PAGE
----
A Boston police officer was suspended on Thursday after authorities removed possible explosives from his former home in Plymouth earlier in the day, officials said.
Cheryl Fiandaca, a Boston police spokeswoman, confirmed the suspension of Officer Kirk Merricks. She released few other details but did say that Merricks was placed on paid leave as a result of the incident in Plymouth. Fiandaca said Internal Affairs is investigating Merricks.
He could not be reached late Thursday, and a lawyer for his union declined to comment. It was not immediately clear if Merricks had been arrested or charged.
A State Police bomb squad came to the home on 6 Paddington Way in the afternoon after a resident discovered “what appeared to be TNT-type and C4-type explosives inside,” said David Procopio, a State Police spokesman. He said he could not confirm precisely what the bomb squad removed from the house, if anything.
State Fire Marshal Stephen D. Coan, whose office also responded, would only say that authorities “removed some items at the request” of Plymouth police.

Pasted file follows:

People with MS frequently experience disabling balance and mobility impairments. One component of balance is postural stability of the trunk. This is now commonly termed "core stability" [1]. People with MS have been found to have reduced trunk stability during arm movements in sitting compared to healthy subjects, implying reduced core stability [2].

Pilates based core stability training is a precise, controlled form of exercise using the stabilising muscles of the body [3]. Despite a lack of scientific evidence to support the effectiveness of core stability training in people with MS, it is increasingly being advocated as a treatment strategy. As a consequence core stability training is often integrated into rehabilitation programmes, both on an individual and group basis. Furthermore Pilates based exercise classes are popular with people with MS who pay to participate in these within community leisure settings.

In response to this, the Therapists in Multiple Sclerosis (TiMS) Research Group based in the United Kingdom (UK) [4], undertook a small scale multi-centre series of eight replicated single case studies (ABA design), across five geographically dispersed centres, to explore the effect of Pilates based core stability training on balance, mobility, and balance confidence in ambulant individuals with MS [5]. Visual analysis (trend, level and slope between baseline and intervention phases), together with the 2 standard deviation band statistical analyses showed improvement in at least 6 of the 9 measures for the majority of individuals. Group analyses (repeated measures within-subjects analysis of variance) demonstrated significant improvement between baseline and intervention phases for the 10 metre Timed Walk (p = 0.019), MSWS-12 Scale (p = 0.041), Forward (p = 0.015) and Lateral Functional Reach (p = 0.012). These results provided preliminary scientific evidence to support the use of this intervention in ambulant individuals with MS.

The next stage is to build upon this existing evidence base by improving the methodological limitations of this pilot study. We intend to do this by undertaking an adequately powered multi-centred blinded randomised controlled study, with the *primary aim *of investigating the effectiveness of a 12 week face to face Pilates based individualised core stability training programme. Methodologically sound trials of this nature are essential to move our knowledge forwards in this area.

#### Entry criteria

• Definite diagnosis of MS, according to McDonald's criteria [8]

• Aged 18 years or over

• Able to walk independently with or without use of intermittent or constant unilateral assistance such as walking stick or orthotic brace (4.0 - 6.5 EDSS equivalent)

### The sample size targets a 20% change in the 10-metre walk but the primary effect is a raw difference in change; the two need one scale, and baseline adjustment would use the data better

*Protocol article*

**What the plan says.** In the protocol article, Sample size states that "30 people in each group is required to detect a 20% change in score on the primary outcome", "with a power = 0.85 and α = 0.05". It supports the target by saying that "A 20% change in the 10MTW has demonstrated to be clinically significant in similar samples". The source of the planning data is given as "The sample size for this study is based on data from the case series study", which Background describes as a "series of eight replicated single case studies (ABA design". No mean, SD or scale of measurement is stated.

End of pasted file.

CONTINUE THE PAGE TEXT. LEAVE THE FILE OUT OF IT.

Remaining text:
Plymouth Police Chief Michael Botieri said the homeowner had discovered a suspicious device and called police at about 2:15 p.m.
He said the woman also called police last month for a domestic dispute involving her husband, who no longer lives with her. It was not immediately clear when Merricks left the home.
Botieri did not identify the woman or Merricks by name, but town assessing records listed Kirk and Robin L. Merricks as owners of the home, and neighbors said the couple lived there.
A neighbor on Paddington, Joanne Crowley, 45, said police did not ask residents to evacuate their homes, and that authorities cleared the area by about 8:30 p.m.
“They carried out what appeared to be storage containers, like plastic tubs. They just loaded them in the van and drove away.”
Crowley said she had only occasional interactions with the Merricks.
“Just ‘Hi, how you doin’ every now and then; neighbor stuff,’ ” she said.
Merricks joined the Boston Police Department in 1999, according to Fiandaca. She did not say whether he had any prior disciplinary record.
He was listed on the website of an organization called Department of Massachusetts, Marine Corps League, a nonprofit that donates to veterans’ homes and hospitals and also awards scholarships.
The website listed him as a member of the group’s Detachment Commandants.
Crowley, the neighbor on Paddington, said the area is generally quiet.
“This is the most excitement we’ve had in several years,” she said.